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Morocco extends the state of health emergency and organises an airlift to Corsica to harvest clementines


Written by Frédéric Dubessy on Friday, October 9th 2020 à 14:55 | Read 1126 times



Casablanca is the Moroccan city most affected by Covid-19 (photo: F.Dubessy)
Casablanca is the Moroccan city most affected by Covid-19 (photo: F.Dubessy)
MOROCCO. The Council of the Moroccan Government decided, on Thursday 8 October 2020 in Rabat, to extend until 10 November 2020 the state of health emergency proclaimed since mid-March 2020.

According to the CSSE of the Johns Hopkins University, on the morning of September 9, 2020, Morocco had recorded 142,953 confirmed cases of Covid-19 and 2,486 deaths. The biggest peak in the number of patients has been recorded in recent days in Casablanca (50% of the country's cases are in the Casablanca-Settat region), the country's economic capital, where the curfew remains in force as well as travel restrictions. On the other hand, the vice is being served in Tangier since 6 October 2020 with extensions of openings for restaurants, cafés and local markets and the reopening of sports halls, natural parks and public parks.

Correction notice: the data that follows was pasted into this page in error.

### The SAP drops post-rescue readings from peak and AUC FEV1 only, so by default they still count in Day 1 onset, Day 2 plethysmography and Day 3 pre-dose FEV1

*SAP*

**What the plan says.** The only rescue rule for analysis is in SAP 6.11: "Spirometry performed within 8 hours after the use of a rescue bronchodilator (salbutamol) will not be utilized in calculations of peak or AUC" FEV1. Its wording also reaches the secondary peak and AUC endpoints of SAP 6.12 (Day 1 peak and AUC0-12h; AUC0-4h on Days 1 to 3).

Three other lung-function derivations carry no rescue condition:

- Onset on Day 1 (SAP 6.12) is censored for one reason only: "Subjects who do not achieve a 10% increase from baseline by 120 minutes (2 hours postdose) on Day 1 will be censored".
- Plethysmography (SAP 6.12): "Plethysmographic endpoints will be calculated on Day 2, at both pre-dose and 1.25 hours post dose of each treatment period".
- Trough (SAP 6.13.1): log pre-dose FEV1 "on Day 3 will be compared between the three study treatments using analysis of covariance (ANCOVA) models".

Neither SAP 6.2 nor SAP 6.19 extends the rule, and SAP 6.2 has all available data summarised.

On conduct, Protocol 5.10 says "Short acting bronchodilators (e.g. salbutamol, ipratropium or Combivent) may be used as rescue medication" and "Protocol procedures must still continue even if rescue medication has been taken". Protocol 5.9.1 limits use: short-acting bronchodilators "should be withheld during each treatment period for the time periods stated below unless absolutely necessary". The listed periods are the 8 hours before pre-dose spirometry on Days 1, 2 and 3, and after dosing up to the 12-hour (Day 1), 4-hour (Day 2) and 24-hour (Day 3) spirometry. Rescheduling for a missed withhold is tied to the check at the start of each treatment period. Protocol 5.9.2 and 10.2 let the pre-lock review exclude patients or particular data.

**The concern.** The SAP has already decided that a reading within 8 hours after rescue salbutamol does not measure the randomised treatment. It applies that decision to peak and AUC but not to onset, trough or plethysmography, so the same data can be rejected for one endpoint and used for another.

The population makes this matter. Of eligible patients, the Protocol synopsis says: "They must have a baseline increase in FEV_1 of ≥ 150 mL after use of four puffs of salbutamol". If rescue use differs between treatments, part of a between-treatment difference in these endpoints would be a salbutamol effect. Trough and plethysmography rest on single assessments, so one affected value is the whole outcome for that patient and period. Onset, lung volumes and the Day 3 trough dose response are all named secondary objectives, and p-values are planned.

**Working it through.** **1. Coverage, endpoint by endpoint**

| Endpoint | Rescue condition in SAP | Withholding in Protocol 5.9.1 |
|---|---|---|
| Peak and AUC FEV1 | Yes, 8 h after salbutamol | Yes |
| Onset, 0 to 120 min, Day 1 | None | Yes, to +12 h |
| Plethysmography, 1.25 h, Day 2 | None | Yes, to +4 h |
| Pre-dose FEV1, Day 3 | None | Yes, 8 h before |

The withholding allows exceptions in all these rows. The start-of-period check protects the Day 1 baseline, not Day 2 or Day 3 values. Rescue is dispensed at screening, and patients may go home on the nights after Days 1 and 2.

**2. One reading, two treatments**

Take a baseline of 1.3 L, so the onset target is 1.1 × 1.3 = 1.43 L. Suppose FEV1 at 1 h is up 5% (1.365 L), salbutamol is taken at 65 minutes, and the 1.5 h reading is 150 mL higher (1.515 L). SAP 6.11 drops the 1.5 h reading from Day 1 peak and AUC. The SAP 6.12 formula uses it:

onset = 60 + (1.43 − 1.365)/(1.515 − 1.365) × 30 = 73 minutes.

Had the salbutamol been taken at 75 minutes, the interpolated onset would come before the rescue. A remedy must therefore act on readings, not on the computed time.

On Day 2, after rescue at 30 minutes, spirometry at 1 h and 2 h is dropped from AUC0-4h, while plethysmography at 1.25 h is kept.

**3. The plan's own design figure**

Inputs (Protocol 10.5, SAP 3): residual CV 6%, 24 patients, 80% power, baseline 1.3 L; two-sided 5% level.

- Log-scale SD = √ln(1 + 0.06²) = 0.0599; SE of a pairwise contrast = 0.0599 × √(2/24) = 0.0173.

At the same time, Morocco is relaxing entry measures on its territory even if the land and sea borders remain officially closed until at least 10 November 2020. Airspace is open for several destinations and special flights, notably operated by Royal Air Maroc, Air Arabia Maroc, Air France, Tunisair, Egypt Air, Transavia, Turkish Airlines, Pegasus, TAP, Emirates, Etihad Airways, Qatar Airways are offered.

An airlift to Corsica for 902 seasonal workers

Foreign visitors with a professional invitation from a Moroccan organisation or a hotel reservation were already allowed to come to the country since 6 September 2020. The authorities are lightening the health control system. Tourists (over 11 years old) and businessmen will henceforth only have to present a negative PCR test carried out less than 72 hours ago against 48 hours before. And the serological test on arrival is no longer compulsory. A "Passenger Health Card" must be filled in, printed and signed, and handed in on arrival.

An airlift has also been set up by the French Office for Immigration and Integration (OFII) to "save the harvest" of Corsican clementines (25 to 30,000 tonnes of annual harvest for a turnover of €70 million), as the organisation points out. It will enable 902 Moroccan seasonal agricultural workers to go, from Friday 9 October 2020, to the Isle of Beauty on board five Transavia aircraft financed, to the tune of 300 K€, by the Corsican farmers (as well as the return flights). A health protocol has been signed between the Moroccan authorities, the OFII, the prefecture of Upper Corsica, the Regional Health Authority (ARS) of Corsica, Dirrecte, and the clementine PDO sector. These workers will be tested on departure from Casablanca, then on arrival at Poretta airport (Bastia) and finally seven days after their arrival on the farm.



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